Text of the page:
Life as a full time expat is pretty great for the most part. We get to live, work, and play in some of the most beautiful parts of the world, but it seems as if not everyone shares my affinity for this kind of lifestyle.
Over the last four years I’ve tried and failed miserably to get everyone I know to come visit us in the various places that we’ve lived. A few friends and family have traveled to see us, but not many. I’m really not sure why this is.
When we made the move to Panama six months ago I expected that we’d see more visitors than we did in the United Arab Emirates, Peru, or Taiwan. It’s closer to the United States and not as foreign feeling as the other places to which I’ve tried to lure people.
So, here we are, six months in, and do you think we’ve had any visitors?
Nope. Not a one.
What is it about Panama? Do people just not realize how cool this country is? I recently had a conversation with a friend who was to meet us in Cancun during our upcoming trip in September. This is how that convo went down.
Friend: I can’t make it to Mexico, now just isn’t the right time.
Me: No worries, that just means you’ll have to come to Panama!
Friend: That’s what I was thinking. Can we go to Costa Rica?
When I read that I almost cried. Yeah, Costa Rica is cool and all, but it’s pretty much the same as Panama. It’s not as if everything changes like magic when you cross the border that lies a mere hour and half from my house.
So in the spirit of that old adage that say something about beating that dead horse until you succeed in making lemonade, I’ve compiled a list of a few things about our little town that are pretty wonderful, and none of them involve going to Costa Rica.
Boquete lies in the shadow of a really big, very extinct volcano called Volcan Baru. People like to climb it for eight hours in the dark so that they can see the sunrise from the top. I am not one of these people. While I do enjoy a good hike, doing in in the dark is not really my thing.
It’s best to hire a guide for this trip, although there’s no requirement that says you have to. There are several outfits that will let you pay them to come with you on your hike, and some of them also do organized group hikes, as well.
For those who’d rather try something a little more tame and a little less nighttime-y, one or more of the other trails might suit your fancy. There is the Quetzal Trail that allows you to hike all the way to Cerro Punta if you so desire and the Pipeline Trail offers some pretty spectacular waterfalls. The trail known as El Pianista is, despite some recent very bad press, a really beautiful area and will take you over the Continental Divide and into the Bocas del Toro district if you follow it until the end.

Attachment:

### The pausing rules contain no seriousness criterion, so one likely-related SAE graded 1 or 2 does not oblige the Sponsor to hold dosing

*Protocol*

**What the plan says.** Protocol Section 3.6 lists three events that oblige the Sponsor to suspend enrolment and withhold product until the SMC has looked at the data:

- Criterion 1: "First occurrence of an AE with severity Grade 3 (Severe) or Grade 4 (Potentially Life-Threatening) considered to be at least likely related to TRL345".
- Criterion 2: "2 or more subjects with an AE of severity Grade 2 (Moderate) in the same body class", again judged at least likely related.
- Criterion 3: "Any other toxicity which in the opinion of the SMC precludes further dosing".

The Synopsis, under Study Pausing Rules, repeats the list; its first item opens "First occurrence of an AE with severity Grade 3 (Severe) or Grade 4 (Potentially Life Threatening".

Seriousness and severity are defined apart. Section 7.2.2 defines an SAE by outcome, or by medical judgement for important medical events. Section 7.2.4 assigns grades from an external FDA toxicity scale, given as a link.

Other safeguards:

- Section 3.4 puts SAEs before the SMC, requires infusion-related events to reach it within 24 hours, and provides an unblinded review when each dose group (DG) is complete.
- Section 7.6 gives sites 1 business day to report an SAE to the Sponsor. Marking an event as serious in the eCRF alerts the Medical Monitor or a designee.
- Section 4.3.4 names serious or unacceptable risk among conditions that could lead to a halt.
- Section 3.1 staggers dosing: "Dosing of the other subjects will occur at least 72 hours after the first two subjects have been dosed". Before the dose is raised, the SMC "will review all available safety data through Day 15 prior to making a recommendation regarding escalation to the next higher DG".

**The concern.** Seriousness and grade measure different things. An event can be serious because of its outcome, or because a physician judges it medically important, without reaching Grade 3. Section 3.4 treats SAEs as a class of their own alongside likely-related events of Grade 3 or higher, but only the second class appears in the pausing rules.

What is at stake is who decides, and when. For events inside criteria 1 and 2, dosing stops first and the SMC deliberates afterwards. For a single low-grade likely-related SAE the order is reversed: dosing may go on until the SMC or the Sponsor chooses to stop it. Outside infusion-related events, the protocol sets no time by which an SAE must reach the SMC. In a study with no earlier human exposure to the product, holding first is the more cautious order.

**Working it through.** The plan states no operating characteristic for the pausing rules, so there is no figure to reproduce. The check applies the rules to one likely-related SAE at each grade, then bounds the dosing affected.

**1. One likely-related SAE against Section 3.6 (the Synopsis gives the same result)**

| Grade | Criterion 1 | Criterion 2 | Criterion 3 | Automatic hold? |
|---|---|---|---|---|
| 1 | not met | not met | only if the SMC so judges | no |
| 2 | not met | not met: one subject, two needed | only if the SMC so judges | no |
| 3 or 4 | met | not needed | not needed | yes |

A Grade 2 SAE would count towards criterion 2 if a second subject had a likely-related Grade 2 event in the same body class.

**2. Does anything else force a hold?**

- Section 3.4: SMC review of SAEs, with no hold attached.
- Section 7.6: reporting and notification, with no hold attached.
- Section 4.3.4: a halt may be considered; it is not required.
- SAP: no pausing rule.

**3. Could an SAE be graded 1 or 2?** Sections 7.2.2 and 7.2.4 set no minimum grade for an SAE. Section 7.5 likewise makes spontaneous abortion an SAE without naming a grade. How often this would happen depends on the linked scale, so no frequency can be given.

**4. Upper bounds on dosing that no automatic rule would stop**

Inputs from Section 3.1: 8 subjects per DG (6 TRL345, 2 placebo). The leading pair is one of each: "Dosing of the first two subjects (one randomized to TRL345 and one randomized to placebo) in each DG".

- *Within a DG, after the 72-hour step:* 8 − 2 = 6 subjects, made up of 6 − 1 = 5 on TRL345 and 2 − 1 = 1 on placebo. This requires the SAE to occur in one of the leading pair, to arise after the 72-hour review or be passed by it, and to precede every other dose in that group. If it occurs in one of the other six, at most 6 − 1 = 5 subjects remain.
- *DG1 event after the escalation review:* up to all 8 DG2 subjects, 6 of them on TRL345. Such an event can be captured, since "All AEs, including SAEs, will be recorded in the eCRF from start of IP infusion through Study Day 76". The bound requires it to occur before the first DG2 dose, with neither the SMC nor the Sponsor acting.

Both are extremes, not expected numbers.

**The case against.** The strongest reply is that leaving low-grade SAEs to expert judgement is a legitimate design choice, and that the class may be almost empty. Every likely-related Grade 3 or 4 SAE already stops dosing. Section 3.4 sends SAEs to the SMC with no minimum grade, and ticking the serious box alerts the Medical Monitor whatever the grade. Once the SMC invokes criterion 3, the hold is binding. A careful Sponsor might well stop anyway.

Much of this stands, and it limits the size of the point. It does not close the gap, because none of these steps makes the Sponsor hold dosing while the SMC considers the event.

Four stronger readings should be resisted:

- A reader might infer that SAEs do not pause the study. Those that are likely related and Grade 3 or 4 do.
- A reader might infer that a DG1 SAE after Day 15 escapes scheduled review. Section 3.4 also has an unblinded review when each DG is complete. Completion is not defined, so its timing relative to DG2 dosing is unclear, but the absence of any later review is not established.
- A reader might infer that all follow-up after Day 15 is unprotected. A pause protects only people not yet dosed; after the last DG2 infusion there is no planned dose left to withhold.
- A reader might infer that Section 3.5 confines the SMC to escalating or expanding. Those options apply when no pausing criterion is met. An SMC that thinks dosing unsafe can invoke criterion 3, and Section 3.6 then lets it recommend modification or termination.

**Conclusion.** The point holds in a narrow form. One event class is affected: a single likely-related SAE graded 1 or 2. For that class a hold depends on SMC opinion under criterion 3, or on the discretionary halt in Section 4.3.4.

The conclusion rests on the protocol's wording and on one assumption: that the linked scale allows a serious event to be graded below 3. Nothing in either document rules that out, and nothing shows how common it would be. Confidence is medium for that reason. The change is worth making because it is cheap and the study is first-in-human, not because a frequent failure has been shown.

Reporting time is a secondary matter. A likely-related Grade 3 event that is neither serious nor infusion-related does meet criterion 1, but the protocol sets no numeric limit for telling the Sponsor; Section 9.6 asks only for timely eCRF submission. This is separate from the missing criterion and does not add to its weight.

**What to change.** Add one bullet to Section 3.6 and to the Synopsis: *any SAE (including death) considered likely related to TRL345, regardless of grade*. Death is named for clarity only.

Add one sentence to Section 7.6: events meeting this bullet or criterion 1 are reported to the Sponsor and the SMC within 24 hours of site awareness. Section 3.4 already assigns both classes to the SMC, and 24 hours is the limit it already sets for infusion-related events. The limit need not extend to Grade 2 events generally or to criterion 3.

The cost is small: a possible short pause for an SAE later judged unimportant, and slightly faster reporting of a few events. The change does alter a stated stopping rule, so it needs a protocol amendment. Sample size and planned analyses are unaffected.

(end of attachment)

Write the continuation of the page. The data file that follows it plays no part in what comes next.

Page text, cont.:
Panama has a ton of birds; they’re everywhere. If you’re my friend on Facebook then you know how I feel about the birds. At any given time throughout the day our yard is inundated with birds, from giant pterodactyl-like vultures to tiny hummingbirds who like to come inside the house like people. I even saw a beautiful male quetzal fly through our yard one morning. I know that birdwatchers often go their whole lives without seeing this holy grail of feathered friends and I was just like, “Cool. Where’s the coffee?”
Of course, your birdwatching adventure could be combined with a hike, but you could also sign up for a tour that more or less guarantees that you’ll see the quetzal. Finca Lerida offers a good one, as does Boquete Outdoor Adventures.
The Boquete area has some really nice rivers, although dams have recently been put in place that have altered them to some degree. However, river rafting here is a lot of fun. If you’re in town for just a few days, as most visitors are, this is the one activity that you should be sure to include, in my opinion.
The river has some really good rapids and is blissfully uncrowded. You might see monkeys doing monkey things in the trees along the river, and there are sloths hanging around too. Even if you’re not that into rafting simply lazing around on the river and ogling the sexy scenery is a day very well spent.
A shameless plug this is not, but I really like Boquete Outdoor Adventures for this tour. Jim and his crew are very, very good at what they do and they run a first class outfit. You really can’t go wrong with any of the tours and activities that they offer.
Coffee Farm Tours
Panama grows some really delicious coffee, and most of those coffee farms are right here in Boquete. Several different tours are available that allow you to see the coffee trees up close, learn more about the harvesting of the coffee cherries, and discover the secrets of the roasting process.
Of course you get to taste some of the different types of coffee, and many of the farms give you a sack of coffee beans when you leave. How can you go wrong with that?
Of course, there are many, many more things to do here and I could go on and on. However, the best way to learn is by doing, right? That just means that you’ll need to come down here and see our pretty little mountain town for yourself.
Just don’t talk about Costa Rica, okay?
Author’s Note: All photos are courtesy of Boquete Outdoor Adventures and are used with permission. Still not a shameless plug, I just think Jim is a stand-up guy who operates a great business.
Bob R says
Oh the memories. I was planning to do several of the things you mentioned in Boquete. Then I was hit by Hepatitis A. (No it wasn’t contracted there, it just reared its ugly head there.) I seriously do want to come back and do it right. A really nice spot.
Yvonne Neskey says
We’ll come…..one day, ha ha ha. I’d like a puppy please.